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BMW M2 CSL revealed

By Toby Hagon, 21 Jul 2016 News

BMW M2 CSL revealed

BMW Australia boss hints at lightweight, amped-up addition to the M2 lineup. Before that, though, are 25 versions.

There’s “more to come” with the much-rumoured BMW M2 CSL, according to BMW Australia chief Marc Werner.

Speaking at the launch of the BMW M3 and M4 Competition models – each with a 14kW power boost to 331kW – the local managing director gave the strongest hint yet that the M2 CSL is coming soon.

The CSL – or “coupe sport lightweight” – version is expected to mimic the limited edition BMW M3 CSL released in 2004 in having motorsport-inspired lightweight panels and materials as well as engine modifications to up performance.

BMW-Motorsport -spoiler“As far the M2 CSL is concerned, which you might have seen, there are some rumours out in the media at the moment,” said Werner. “I cannot comment on it at all, but it looks fantastic, so there is more to come.”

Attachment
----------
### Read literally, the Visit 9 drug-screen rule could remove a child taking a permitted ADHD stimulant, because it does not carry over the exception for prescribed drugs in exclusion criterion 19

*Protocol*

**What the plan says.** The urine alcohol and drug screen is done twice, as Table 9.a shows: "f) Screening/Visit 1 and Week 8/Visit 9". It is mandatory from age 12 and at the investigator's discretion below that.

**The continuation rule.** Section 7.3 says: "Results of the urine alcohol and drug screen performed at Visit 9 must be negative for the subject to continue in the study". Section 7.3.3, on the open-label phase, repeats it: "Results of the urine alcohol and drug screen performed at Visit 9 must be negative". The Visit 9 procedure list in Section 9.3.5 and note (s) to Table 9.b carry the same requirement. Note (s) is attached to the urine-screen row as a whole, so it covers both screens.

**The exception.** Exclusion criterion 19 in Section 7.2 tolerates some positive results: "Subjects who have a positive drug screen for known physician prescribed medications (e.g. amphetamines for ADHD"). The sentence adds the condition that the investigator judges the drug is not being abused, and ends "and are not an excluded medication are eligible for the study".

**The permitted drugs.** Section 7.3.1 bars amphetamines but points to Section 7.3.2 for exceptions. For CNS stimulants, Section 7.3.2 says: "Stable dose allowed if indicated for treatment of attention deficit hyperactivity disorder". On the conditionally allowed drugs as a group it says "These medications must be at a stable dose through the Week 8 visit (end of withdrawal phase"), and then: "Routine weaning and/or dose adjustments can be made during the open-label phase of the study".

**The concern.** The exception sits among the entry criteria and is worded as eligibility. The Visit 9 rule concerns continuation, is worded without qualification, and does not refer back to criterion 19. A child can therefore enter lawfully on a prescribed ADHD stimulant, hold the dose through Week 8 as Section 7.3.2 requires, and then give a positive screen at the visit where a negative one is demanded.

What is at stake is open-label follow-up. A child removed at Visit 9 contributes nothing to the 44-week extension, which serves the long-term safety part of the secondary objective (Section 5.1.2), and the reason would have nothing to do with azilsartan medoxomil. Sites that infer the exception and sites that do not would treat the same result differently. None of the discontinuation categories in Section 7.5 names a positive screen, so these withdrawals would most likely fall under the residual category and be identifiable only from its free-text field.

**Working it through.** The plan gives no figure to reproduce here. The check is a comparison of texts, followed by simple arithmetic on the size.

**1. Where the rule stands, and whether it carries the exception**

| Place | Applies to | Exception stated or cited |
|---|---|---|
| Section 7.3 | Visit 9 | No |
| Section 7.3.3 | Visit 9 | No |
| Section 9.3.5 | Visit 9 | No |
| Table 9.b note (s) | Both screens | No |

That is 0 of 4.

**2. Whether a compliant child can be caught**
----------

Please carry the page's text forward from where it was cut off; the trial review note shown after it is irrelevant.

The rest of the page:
The M2 CSL appears to be a key part of a broader plan to expand the BMW M family, and take advantage of strong demand for low volume, highly modified machines.

BMW-M-interior -seatsPrior to the M2 CSL, BMW Australia will unleash the BMW M4 GTS that will be the fastest road car ever to wear the Bavarian badge.

Based on the M4 Coupe, the two-seater GTS has heavy aerodynamic modifications as part of major body and structural changes that also realise a 30kg weight saving.

BMW-M-roll -cageIts engine is based on the 3.0-litre inline six-cylinder twin turbo in the regular M3 and M4, but it has been modified to produce 368kW and 600Nm.

The claimed 0-100km/h time is 3.8 seconds – just 0.2 seconds quicker than the M4 Competition – but the Nurburgring lap time is a more convincing 7 minutes, 28 seconds.

BMW-M2-drifting -front -sideOf the 700 GTS M4s being produced globally, just 25 are earmarked for Australia – and all have already been snapped up. Each has gone to a “loyal” BMW customer, with Werner claiming the company could have sold twice as many as are available in Australia.

“It’s a full blooded race track car,” said BMW Australia product and pricing manager for the M3 and M4, Howard Lam. “It’s a track car been made road legal, not the other way around.”